The court explained that a corporation’s “choosing to speak (or not speak) on public policy issues is an ordinary business decision,” even if the topic is a “divisive” one, and even if it is “external to [the company’s] business.” That business decision belongs to the board of directors. The board “bears ultimate responsibility for establishing corporate policy,” which includes deciding what public positions the corporation should and should not take. The trial record here showed that Disney’s Board had fulfilled its responsibility: it had “actively engaged in setting the tone for Disney’s response to” the Florida law, and it had not “abdicate[d] its duties or allow[ed] management’s personal views to dictate Disney’s response to the legislation.”
The court also rejected the contention that the Board’s “consideration of employee concerns” was “at the expense of stockholders.” “A board may conclude in the exercise of its business judgment that addressing interests of corporate stakeholders – such as the workforce that drives a company’s profits – is rationally related to building long-term value. . . . It is not for this court to question rational judgments about how promoting nonstockholder interests – be it through making a charitable contribution, paying employees higher salaries and benefits, or more general norms like promoting a particular corporate culture – ultimately promote stockholder value.” The court concluded: “At bottom, the plaintiff disagrees with Disney’s opposition to [the Florida law]. He has every right to do so. But disagreement with [a] business judgment is not evidence of wrongdoing warranting a Section 220 inspection.”
No Need for Additional Documents in Any Event
Finally, the court held that, even if the plaintiff had demonstrated a proper purpose, further inspection was not warranted because the plaintiff had not shown that the additional documents were essential to his purported purpose. “Formal board-level documents are often the beginning and end of a Section 220 production where a plaintiff aims to investigate” potential mismanagement, and Disney had already produced those formal documents. Further production of informal documents such as emails is not warranted where “traditional board-level materials, such as minutes,” suffice.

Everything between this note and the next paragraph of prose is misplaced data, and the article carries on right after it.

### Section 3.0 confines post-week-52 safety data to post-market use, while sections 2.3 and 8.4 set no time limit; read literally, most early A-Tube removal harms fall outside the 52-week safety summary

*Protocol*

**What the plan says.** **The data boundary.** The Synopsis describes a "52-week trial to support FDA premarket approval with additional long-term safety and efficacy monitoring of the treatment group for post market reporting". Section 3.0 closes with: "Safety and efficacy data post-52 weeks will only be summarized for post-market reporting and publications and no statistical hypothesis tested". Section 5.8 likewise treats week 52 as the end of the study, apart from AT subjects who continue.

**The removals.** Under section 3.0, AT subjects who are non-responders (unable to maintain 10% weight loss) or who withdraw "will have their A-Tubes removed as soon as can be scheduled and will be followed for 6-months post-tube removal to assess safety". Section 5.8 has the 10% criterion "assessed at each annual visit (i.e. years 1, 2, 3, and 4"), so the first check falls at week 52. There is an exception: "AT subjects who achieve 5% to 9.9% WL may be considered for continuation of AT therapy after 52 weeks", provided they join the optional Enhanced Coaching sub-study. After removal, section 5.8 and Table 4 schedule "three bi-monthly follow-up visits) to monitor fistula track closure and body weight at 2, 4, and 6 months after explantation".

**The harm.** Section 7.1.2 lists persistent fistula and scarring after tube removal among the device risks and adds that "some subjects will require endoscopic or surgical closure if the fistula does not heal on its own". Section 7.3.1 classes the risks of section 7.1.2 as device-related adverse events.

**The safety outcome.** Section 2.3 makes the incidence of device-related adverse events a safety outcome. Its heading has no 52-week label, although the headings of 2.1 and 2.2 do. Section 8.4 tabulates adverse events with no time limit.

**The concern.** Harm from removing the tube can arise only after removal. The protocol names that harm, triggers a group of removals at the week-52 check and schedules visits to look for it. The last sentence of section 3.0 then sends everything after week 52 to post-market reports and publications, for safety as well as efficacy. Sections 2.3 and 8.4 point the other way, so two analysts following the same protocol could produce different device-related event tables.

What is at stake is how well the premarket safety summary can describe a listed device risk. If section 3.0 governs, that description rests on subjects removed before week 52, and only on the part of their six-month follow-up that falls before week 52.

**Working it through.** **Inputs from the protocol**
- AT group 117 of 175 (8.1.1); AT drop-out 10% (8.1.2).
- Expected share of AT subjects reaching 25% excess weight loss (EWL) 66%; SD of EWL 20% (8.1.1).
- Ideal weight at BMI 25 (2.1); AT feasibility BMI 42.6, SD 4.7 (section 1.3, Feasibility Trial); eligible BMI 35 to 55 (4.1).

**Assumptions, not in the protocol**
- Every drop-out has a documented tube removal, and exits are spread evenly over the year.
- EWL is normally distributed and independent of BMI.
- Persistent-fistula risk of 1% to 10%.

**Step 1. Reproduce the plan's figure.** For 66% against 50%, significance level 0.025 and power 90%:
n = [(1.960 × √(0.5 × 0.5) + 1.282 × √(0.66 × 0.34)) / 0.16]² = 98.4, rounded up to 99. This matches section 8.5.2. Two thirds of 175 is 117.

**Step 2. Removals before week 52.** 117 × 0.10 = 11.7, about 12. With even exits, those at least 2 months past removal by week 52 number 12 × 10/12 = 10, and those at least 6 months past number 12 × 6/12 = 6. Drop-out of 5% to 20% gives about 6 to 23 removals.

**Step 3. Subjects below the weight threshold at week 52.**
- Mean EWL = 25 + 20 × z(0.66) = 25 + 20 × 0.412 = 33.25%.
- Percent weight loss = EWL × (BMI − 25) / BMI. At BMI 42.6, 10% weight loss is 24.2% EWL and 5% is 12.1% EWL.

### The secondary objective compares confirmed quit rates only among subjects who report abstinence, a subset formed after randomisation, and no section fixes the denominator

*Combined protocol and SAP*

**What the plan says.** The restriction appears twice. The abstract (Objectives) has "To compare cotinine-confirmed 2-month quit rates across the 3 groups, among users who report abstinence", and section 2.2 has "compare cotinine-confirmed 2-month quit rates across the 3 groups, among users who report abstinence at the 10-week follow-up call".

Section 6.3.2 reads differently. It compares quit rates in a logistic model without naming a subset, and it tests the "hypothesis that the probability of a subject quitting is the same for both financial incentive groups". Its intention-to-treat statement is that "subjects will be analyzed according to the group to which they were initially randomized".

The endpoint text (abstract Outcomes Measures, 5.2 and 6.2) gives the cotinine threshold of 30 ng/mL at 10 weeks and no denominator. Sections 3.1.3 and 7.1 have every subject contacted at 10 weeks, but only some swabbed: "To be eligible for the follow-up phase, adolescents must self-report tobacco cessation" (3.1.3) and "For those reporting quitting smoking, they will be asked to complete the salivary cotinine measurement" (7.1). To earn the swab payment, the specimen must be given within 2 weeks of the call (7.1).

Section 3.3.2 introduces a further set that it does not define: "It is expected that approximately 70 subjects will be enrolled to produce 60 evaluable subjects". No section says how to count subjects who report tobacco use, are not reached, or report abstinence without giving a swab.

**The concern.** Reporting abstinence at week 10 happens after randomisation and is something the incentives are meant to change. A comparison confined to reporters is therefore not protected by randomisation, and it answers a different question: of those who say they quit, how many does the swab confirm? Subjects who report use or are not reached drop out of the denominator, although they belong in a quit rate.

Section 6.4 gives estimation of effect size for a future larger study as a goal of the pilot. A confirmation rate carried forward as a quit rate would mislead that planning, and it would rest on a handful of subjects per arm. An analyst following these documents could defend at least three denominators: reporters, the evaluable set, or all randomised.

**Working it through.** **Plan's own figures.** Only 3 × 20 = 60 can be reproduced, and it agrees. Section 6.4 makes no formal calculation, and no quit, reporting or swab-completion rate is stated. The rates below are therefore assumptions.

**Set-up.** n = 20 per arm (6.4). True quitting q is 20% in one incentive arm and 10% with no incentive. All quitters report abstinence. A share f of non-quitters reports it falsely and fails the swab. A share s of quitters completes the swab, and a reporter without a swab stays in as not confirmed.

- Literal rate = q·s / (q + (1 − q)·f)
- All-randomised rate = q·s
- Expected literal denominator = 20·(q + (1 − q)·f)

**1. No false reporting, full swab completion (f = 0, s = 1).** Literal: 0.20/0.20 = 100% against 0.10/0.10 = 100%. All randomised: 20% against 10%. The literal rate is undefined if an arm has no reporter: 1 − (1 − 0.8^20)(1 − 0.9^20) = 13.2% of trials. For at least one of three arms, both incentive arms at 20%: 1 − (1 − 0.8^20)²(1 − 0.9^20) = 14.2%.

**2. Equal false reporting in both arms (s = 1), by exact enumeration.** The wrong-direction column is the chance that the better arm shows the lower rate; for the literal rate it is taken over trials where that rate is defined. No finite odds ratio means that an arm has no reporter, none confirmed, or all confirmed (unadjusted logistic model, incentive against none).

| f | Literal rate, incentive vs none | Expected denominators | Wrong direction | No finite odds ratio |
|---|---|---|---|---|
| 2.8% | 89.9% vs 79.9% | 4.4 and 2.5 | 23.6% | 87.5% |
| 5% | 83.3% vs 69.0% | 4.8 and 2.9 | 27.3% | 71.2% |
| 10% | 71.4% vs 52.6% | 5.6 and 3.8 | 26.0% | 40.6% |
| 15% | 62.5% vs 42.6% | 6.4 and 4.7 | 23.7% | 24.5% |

The Simeone decision is interesting for a number of different reasons.
First, it focuses on the stockholder’s – not his or her lawyers’ – alleged purpose in seeking to inspect corporate books and records. In the current politically divided era of ESG and anti-ESG advocates, litigants might attempt to weaponize inspection demands and lawsuits relating to corporations’ handling of ESG-related issues. The Simeone case serves as a reminder to evaluate whether a plaintiff is seeking to advance a legitimate stockholder interest or whether lawyers are trying to promote a political agenda.
Second, the decision emphasizes that a purportedly bad business decision is not necessarily – and might not ever be – the kind of alleged wrongdoing or mismanagement that rises to the level of a breach of fiduciary duty. Delaware courts have frequently emphasized that allegedly misguided business decisions that do not involve violations of law generally do not constitute breaches of fiduciary duty, and some courts and commentators have questioned whether such decisions can ever constitute breaches of fiduciary duty if they do not involve a violation of law. Moreover, because allegations about “mere” bad business decisions generally do not, and might never, implicate breaches of fiduciary duty, a shareholder asserting such a claim could have difficulty establishing a proper purpose for demanding inspection of corporate books and records.
Third, the Simeone opinion stresses the importance of having the board make decisions about key matters of corporate policy, such as whether and when to speak out on matters of public policy, whether and when to make political contributions, etc. The board might choose to delegate implementation to management, but the board “alone bears the ultimate responsibility for establishing corporate policy.” The court cited an article by former Delaware Chief Justice Leo E. Strine, Jr., on this point. Elsewhere in that article, Chief Justice Strine went further and opined that, if a company engages in political spending (which he said it ideally would not do), it should require a supermajority vote of shareholders to approve a plan that allows only for contributions consistent with the company’s stated values.
Fourth, Simeone will likely be cited for its clear statement that a board’s consideration of “stakeholder” interests – such as the interests of the company’s workforce – can come within the realm of a proper exercise of business judgment if the board concludes that those interests are “rationally related” to building long-term corporate value. A corporation therefore need not be a “public-benefit corporation” to enable the board to consider stakeholder interests. Those interests can be rationally related even to a traditional, for-profit corporation board’s deliberations about how to build long-term value and best promote the company’s interests.